Well I did a little research (thanks Wikipedia) and discovered that most of us have the same pesky snail in common. It is known as Helix Aspera and originated in the Mediterranean area. They have since spread far and wide and become a pest to most gardeners. However some creative Capetonians have started harvesting them from our vineyards and exporting them to restaurants overseas. The really weird thing is apparently our local restaurants prefer a different type of snail and so we import it! What a crazy world we live in. Lately I have seen ads for face cream made from snails; apparently it’s great for wrinkles and scars. Maybe sticking them to our faces while we do our morning gardening chores will chase away few wrinkles.The only other bit of useful information that I could glean is that this snail has an aversion to copper so putting copper bands around precious plants may offer some protection.
My garden doesn’t only suffer from the brown snail; I have another little monster that mostly confines itself to a small front bed containing pelargoniums and gazanias. I think I detest this one more then the big brown one as it is much smaller and more proliferous and consequently more difficult to collect. Again thanks to Wikipedia I think this culprit is Theba pisana, also originating from the Med and fast becoming a major problem in the USA.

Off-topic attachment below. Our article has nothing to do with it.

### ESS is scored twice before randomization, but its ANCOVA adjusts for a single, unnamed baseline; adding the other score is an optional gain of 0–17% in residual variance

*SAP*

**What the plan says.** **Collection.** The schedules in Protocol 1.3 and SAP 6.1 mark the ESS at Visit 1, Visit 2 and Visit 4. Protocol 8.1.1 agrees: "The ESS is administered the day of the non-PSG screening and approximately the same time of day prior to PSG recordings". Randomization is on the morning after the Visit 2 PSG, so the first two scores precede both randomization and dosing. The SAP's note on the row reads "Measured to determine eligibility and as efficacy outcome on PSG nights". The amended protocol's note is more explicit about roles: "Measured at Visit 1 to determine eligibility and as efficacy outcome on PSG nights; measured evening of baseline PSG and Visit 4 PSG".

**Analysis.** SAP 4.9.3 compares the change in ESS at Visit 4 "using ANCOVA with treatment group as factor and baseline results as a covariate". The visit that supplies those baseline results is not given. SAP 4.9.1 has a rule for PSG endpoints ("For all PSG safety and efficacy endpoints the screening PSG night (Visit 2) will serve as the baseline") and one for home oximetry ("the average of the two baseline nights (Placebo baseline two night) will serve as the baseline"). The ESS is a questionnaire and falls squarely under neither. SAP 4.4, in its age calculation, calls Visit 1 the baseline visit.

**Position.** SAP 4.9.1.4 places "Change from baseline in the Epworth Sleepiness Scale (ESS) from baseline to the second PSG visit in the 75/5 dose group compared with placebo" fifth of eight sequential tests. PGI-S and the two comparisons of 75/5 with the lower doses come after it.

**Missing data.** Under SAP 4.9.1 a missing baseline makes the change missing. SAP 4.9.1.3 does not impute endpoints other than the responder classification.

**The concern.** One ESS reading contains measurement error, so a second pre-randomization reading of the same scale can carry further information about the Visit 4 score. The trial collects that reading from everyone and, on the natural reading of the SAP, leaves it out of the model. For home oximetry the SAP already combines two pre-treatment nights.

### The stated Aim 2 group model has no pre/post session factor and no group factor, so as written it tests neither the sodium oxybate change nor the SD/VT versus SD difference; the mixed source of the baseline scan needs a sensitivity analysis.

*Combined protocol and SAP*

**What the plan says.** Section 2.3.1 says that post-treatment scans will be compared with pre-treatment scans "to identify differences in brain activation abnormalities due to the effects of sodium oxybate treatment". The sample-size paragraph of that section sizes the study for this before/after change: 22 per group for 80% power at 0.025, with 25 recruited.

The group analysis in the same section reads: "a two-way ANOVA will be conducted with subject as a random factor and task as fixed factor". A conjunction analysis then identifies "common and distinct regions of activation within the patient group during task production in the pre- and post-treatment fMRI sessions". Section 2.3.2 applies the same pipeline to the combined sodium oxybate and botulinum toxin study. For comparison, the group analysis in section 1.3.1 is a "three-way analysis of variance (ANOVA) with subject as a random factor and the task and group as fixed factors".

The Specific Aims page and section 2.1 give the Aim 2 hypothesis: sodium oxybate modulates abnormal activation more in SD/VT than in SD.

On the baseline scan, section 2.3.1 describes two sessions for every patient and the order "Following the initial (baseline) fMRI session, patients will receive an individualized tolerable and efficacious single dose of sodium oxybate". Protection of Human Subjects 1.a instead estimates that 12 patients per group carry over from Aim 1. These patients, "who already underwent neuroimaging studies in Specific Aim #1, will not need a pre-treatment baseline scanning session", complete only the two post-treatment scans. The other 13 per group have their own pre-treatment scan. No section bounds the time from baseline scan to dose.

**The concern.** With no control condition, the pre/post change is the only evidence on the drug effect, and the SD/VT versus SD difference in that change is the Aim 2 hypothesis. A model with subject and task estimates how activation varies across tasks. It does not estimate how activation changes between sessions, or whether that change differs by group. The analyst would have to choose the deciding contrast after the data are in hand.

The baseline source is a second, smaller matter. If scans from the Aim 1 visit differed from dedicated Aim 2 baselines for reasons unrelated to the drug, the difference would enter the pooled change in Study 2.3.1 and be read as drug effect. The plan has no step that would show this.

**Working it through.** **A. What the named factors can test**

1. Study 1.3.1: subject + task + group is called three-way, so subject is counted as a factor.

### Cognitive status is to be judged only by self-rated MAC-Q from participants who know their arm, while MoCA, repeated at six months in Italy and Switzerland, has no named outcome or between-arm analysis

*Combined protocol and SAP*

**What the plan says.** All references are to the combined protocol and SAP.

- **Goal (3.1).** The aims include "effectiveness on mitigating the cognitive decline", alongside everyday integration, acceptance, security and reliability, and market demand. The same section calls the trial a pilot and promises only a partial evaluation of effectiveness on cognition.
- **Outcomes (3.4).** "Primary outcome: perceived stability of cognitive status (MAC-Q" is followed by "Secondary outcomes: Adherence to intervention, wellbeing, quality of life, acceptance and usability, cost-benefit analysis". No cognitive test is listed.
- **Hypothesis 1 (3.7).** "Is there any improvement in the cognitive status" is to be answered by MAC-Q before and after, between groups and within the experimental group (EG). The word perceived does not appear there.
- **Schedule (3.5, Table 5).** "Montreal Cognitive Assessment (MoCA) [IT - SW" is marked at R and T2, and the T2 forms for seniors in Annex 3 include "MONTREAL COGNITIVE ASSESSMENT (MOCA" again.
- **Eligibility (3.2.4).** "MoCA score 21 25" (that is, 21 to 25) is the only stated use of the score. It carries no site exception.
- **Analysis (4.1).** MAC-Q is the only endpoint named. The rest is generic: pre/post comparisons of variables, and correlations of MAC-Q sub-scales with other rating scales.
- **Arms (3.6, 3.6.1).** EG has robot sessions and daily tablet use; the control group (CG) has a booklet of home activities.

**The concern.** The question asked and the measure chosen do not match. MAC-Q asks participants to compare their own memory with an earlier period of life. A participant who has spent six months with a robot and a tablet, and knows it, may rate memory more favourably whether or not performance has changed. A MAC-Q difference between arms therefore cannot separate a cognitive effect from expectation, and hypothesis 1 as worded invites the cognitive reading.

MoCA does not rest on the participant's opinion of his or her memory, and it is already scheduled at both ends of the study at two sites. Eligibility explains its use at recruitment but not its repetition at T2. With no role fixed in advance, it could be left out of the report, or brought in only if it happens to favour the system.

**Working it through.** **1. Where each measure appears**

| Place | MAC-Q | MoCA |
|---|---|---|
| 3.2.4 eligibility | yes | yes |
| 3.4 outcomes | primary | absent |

Finally the Orpheum frutescens that I planted in the new front bed is flowering. I am really thrilled at how good it is looking. The glossy pink star like flowers with prominent yellow anthers make a lovely show when clustered near the tips of stems covered with bright green leaves. All the gardening books say it likes lots of water but mine is flowering despite the fact that it has been hot, dry and windy and I seldom water the front bed. By seldom I mean maybe once every six weeks.
The texture of the flowers is hard to describe – they have a waxy almost sticky feel to them, but they leave no sticky residue on your fingers. Something else amazing about his plant is the way it is pollinated. The anthers on this plant are intertwined and only unlock to a certain frequency of wing beat created by a particular bee. This is called buzz pollination.
This plant is great for difficult areas close to the sea as it tolerates poor sandy soils and doesn’t mind the salt–laden air.
The garden fundi’s also say it needs to be replaced every few years – time will tell!